Swim time – 28:19.


Transition area was pretty long, maybe 100 yards.  Ran to where my bike was parked.  Took my time getting my wetsuit off and putting on my socks and shoes, so I would not hurt myself.  Then got my glasses and helmet set, drank some Gatorade, and took off with my bike out of transition and onto the bike course.

T1 time – 6:27


Start was very slow.  Couple of sharp turns and steep uphills to get onto the West Side Highway proper.  Only the northbound side of the highway is used.  Right lane for heading north, left lane for heading south, and the center lane for break downs.  There were many more people broken down than I expected, even though, generally speaking, the quality of the roads were pretty good.  Much better than the streets of Manhattan than I’m used to riding on.  Bike course was deceptively hilly, but no one hill too crazy.  Big hill heading towards the GW bridge, then another big hill to get to the Hudson Bridge toll to the bronx, and then lots of rolling hills on the northern most portion of the ride.  I only had to get down into my smallest hill gear twice, and in neither instance for that long.  Water management was tough.  I had 2 water bottles, but was very thirsty, I guess from the humidity.  So, had to ration the water.  One bottle to the turnaround, and then the 2nd bottle for the return, finishing it about 2 miles from the end.  The end of the bike ride was actually pretty tough.  We went south all the way to 57th St, and then a sharp uturn and back uphill to get to the 79th St off ramp.  While I did my fair share of passing people (loved passing people with a lower race number than me, which means my finishing time was faster than theirs) but also got passed by lots of faster people starting behind me, which included most of the under 35 waves.

Bike time – 1:25:00 = 17.5 MPH


T2 is a lot simpler since there was no wetsuit to deal with.  Simply remove helmet and glasses and put on running cap!  Then swig rest of Gatorade bottle, and back off on the road.  T2 time so slow because of the size of transition.

T2 time – 2:43


Did not have severe muscle soreness as I started on the run, very good news!  But, could not run the steep hill out of Riverside Park at 72nd St.  Just walked up that hill and then started running again across 72nd St.  I was truly amazed at the crowd support on 72nd St.  People were lining both sides, practically from Riverside Park all the way to Central Park, in some places leaving very little space for the runners to go through.  Cops were cheering, people were cheering, little kids were high 5ing people, it was a ton of fun.  Very similar to the best areas of crowd support in the New York City Marathon.  Ran all the way into the park and started the tough 5 mile upper loop.  The first uphill up the west side was where I started noticing that the run was really, really hard.  I was feeling really tired, and was trying to contrast how I feel in the late miles of a marathon.  The big difference is that in a marathon, my legs would be very sore.  That was not the case here, in fact my legs still felt somewhat fresh.  What was bothering me was my ‘core’, for lack of a better term.  My stomach and chest felt heavy and sore.  Once I past mile 2, I could not run through the uphills anymore.  So, did a lot of walking up some of the west side rolling hills, up both parts of Harlem Hill, and then a bit on the west side.  It was par for the course though, as lots of people were walking, both the uphills and downhills.  My first 2 miles were both under 9:30 pace, but my last 4 miles were more in the 11-11:30 range.  In the end, finished the run in 1:04, for a 10:19 pace.  Not bad at all considering!  There were plenty of water stops and lots of people cheering us on.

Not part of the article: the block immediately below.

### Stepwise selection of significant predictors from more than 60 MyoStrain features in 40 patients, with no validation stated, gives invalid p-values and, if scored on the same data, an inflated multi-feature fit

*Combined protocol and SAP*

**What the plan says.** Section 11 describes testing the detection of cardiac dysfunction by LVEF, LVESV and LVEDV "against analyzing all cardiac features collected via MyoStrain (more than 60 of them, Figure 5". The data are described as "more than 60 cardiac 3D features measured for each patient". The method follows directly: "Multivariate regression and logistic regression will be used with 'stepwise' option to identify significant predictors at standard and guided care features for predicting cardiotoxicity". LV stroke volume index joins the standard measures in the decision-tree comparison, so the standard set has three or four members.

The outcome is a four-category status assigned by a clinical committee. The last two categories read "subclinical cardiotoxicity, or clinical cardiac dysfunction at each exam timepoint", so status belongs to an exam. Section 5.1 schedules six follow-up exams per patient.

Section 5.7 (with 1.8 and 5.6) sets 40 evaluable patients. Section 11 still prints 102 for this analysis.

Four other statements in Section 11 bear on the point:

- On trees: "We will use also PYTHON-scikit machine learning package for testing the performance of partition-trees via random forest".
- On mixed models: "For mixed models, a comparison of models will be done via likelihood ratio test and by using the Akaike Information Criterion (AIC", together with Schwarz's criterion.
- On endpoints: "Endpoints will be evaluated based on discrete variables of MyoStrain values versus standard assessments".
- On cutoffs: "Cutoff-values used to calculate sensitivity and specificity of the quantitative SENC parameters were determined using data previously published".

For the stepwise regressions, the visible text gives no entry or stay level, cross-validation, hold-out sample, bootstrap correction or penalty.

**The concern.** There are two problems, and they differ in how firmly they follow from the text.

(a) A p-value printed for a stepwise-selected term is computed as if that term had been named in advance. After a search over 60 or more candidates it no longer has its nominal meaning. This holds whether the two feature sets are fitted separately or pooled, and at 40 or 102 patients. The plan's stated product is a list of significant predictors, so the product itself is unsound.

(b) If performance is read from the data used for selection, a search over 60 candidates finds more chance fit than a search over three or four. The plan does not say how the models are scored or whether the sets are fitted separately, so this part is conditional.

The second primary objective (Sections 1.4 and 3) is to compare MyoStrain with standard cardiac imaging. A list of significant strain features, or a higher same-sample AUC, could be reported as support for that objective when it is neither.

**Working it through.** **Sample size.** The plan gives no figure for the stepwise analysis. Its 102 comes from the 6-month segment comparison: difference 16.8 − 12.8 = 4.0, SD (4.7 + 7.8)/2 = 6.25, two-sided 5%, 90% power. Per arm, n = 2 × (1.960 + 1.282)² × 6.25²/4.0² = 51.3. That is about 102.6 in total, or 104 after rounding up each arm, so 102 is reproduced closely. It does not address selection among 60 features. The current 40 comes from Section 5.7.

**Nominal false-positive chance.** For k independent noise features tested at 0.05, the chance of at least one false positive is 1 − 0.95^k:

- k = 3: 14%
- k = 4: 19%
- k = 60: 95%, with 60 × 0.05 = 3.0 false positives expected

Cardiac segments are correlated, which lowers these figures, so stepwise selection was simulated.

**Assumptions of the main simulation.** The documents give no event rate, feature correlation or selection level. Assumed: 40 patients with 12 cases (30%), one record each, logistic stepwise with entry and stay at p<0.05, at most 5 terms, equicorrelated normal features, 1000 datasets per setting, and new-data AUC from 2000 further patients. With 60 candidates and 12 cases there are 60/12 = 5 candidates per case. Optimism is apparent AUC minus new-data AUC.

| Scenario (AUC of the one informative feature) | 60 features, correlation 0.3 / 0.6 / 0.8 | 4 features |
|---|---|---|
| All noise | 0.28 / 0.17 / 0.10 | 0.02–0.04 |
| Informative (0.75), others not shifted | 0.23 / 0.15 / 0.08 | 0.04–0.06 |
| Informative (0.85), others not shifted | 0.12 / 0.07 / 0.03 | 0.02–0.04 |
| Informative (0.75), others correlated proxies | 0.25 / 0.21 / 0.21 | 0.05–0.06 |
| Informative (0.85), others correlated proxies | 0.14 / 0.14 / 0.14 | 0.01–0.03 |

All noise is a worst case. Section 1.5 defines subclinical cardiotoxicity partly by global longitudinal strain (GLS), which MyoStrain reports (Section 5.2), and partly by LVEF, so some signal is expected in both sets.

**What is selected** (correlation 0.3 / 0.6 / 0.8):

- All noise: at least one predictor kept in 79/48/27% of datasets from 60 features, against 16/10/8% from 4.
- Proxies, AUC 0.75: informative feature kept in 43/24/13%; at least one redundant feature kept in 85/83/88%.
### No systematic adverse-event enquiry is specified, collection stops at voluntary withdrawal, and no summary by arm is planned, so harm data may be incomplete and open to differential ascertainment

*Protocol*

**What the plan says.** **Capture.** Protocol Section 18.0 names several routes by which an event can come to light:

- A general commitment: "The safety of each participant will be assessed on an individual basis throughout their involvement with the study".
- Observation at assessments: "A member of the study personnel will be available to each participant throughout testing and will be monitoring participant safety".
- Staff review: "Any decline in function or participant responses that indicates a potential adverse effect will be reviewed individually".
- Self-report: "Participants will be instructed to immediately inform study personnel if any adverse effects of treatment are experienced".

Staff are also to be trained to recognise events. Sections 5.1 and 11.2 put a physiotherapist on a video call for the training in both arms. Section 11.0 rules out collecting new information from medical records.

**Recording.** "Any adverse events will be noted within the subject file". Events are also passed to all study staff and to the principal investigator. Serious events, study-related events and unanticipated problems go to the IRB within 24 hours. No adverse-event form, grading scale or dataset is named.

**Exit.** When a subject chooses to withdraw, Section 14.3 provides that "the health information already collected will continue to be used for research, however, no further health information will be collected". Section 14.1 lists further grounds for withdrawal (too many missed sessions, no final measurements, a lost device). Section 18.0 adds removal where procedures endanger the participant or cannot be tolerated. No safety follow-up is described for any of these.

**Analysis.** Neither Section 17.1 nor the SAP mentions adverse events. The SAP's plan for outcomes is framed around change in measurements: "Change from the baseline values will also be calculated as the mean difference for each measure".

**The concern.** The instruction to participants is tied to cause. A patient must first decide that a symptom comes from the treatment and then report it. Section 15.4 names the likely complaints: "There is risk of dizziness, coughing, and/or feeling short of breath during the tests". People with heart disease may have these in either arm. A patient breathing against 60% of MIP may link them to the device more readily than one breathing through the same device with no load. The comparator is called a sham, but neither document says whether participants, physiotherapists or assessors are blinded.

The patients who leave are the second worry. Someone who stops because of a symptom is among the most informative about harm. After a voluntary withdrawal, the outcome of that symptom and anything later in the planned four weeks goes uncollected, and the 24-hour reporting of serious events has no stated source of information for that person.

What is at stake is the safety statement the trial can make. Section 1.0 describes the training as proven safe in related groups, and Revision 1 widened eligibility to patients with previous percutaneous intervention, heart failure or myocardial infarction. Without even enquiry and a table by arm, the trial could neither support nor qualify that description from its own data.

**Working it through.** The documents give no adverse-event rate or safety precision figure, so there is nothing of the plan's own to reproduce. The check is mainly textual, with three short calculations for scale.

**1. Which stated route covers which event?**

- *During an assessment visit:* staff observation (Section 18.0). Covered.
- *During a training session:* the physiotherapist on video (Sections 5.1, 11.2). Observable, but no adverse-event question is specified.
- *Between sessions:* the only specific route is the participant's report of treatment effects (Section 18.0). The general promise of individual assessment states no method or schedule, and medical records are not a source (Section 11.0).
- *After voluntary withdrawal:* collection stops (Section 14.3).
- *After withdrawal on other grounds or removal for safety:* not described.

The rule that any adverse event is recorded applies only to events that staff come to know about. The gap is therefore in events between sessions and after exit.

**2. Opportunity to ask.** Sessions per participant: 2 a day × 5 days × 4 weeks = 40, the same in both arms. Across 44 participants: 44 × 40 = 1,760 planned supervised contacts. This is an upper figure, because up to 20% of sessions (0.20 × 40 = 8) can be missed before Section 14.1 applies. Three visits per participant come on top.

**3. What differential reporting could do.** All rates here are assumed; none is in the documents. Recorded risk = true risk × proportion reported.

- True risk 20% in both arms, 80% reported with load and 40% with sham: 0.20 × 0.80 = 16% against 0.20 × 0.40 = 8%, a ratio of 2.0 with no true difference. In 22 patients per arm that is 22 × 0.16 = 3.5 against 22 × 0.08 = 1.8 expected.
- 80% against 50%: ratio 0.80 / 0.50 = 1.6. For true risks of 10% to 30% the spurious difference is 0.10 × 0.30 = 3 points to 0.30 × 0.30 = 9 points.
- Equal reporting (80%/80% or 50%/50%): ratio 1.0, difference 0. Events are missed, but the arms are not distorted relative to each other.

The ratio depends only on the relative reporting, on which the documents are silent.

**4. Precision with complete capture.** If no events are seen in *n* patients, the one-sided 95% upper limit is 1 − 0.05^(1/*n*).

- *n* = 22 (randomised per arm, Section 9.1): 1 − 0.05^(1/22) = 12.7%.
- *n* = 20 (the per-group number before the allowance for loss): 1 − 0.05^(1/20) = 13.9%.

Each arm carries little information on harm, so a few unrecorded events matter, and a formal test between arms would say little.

Run time – 1:04 – 10:19 per mile


Ran down cat hill into the 72nd St Transverse, and was able to run all the way across 72nd St, into the little turnaround by the fountain and into the finish line.  Actually had a really strong finish and passed a bunch of people into the end.  Picked up a bunch of food and drink at the finish area, picked up my bag and pushed my way through family reunion.  Then found an empty bench to chill out on for awhile, cool down and refuel.  Then went to find a port-o-san to change into dry clothes, which is where back disaster struck…  THE END!

Overall Time – 3:06:27.  350/420 in my age group


Written by SCL

July 30, 2009 at 6:39 am

One Response

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  1. […] the olympic distance tri, and made the final push on the swim and bike side in preparation for the New York City Triathlon in July.  That race was H.A.R.D.  But, I did it, and considering it was my first olympic […]